There have already been two fatalities as a result of the fires and at least 10 people have been treated at local hospitals for smoke inhalation. One man died while trying to extinguish a fire near his property in the Cosenza province. Another man was found dead in the Vibo Valentia province. Over 1000 tourists have been relocated due to their proximity to the blaze.
The past few months in Italy have been very dry and hot, creating ideal conditions for wildfires throughout Italy. There are also many wildfires currently being fought in Sicily, for example. Even more locally, wildfires are also currently burning on the Amalfi coast, while up and down Italy, 200,000 acres have burned so far this year. This past Tuesday, 197 fires were reported, with heavy rains in the north helping the effort in stopping them.
After another sweltering day today, the temperatures are going to drop a bit in southern Italy and the chance of thunderstorms will increase. The rainfall will be welcome in combating the fires, but they may also start new fires with their lightning.
As reported by the Guardian and other news sources, many of the hundreds of fires sweeping Italy this summer might have been started by organized crime families. In one incident, a firefighting helicopter was shot at and a communications beacon used by firefighters near Naples was put out of operation.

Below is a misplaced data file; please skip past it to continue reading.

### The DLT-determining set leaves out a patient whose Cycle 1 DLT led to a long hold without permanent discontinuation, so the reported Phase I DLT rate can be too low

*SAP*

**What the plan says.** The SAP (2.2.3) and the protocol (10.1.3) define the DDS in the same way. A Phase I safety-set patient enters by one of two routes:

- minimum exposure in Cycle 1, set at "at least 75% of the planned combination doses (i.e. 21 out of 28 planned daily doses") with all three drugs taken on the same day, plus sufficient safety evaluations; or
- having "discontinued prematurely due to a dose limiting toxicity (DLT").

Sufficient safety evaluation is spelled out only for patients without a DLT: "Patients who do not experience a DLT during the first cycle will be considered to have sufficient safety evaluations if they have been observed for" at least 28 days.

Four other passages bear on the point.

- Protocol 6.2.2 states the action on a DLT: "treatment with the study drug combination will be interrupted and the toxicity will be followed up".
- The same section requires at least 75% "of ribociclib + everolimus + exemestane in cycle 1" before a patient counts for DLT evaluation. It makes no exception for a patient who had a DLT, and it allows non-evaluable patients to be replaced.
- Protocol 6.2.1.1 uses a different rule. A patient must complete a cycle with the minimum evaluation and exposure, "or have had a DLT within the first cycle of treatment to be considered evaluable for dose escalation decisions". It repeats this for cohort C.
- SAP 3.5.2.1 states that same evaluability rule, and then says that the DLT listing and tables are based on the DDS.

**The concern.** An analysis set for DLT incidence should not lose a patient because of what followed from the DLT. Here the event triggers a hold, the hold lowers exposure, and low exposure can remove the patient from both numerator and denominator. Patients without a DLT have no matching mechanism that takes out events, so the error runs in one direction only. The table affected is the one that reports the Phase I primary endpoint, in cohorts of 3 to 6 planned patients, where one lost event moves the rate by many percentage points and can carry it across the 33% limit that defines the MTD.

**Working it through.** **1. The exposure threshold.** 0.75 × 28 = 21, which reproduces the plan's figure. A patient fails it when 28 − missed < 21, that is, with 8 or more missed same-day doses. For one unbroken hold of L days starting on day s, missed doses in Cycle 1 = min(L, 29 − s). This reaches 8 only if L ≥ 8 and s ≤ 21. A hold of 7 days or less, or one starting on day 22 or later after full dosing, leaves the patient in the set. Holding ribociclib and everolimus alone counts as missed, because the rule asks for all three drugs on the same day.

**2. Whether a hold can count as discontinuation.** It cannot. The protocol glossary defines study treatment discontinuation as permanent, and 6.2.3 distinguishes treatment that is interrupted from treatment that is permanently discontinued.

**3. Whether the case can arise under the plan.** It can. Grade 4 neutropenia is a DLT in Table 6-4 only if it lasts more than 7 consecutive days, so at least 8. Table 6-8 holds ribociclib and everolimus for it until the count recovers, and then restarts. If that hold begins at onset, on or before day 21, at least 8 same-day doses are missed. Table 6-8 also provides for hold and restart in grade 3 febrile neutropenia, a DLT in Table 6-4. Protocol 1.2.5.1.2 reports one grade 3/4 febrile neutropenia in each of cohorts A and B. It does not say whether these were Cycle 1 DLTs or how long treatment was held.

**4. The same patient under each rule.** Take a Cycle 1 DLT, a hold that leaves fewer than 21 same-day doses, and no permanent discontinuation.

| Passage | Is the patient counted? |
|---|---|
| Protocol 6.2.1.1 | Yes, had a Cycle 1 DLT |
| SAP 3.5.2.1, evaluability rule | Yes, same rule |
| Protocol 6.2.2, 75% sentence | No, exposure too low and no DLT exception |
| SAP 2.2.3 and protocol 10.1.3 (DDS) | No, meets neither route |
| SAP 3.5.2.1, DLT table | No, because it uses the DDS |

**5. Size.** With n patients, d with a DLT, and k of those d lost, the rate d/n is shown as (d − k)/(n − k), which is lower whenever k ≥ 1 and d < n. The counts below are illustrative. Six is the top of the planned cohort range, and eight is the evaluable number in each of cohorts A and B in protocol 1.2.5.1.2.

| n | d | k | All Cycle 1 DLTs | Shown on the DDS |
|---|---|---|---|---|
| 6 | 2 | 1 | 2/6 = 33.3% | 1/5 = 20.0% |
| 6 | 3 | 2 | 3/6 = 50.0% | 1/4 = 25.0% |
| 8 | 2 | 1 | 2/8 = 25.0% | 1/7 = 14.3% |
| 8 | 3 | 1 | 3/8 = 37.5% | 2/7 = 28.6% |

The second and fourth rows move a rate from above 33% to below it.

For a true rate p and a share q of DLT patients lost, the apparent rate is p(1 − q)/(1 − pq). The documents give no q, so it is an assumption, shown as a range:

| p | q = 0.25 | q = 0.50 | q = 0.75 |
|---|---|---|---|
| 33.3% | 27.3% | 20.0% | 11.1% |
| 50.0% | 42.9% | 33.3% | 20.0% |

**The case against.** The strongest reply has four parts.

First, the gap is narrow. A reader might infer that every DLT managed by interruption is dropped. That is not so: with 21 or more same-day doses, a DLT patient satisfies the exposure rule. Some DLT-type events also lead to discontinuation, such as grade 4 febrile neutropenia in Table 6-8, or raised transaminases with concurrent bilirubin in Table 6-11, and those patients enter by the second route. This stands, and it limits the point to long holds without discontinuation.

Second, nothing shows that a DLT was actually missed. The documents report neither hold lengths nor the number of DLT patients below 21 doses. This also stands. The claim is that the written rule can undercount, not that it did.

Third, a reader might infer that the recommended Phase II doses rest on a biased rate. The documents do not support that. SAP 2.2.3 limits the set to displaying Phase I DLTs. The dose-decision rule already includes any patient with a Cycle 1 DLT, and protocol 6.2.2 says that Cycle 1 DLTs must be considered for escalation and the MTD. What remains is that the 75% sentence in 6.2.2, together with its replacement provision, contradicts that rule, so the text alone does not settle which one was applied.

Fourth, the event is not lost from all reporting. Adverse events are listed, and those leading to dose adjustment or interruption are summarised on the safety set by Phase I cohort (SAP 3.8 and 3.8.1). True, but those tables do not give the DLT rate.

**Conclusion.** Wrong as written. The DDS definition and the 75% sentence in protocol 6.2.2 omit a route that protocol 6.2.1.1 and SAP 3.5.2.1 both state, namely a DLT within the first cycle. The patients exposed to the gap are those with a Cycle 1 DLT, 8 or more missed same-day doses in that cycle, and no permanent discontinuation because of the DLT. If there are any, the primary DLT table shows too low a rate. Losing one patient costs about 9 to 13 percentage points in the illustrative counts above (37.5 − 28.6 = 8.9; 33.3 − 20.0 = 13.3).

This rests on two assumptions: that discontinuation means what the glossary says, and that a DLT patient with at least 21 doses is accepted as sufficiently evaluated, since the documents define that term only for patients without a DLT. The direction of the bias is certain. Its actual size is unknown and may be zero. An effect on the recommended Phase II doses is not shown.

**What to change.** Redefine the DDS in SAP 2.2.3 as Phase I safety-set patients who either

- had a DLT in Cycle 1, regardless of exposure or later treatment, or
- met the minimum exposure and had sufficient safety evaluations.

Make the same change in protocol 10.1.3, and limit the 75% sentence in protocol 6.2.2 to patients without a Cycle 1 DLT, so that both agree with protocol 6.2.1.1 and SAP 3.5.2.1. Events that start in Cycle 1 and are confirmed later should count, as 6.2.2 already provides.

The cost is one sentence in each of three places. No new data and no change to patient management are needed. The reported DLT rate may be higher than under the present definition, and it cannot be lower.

"There is a clearly an offensive under way, presumably organized by the powerful Casalesi Camorra clan," a regional government official, Corrado Gabriele, told Il Giornale. "Behind these simple fires hides a business worth millions, with the Camorra aiming to create new zones for building."
Some have called for the army to be sent into the area to help with security. Italy's Environment Minister, Alfonso Pecoraro Scanio, said the fires were a "real criminal assault on the country's parks and other areas ... by people linked to organized crime groups and illicit construction".
The Italian environmental group Legambiente has said more than half of all Italy's fires are started deliberately, whether by organized crime, building speculators or farmers seeking more land to cultivate.
Some groups have suggested rewards for turning in arsonists be offered while others suggest importing more sheep (and shepherds) might lesson the possibility of wildfires. There have be less shepherds in recent years, allowing fields of grass to become overgrown and dried, creating more fuel for fires.
Whatever the reason for the fires, we wish our Italian cousins well through this difficult time.
Stay safe, miei amici.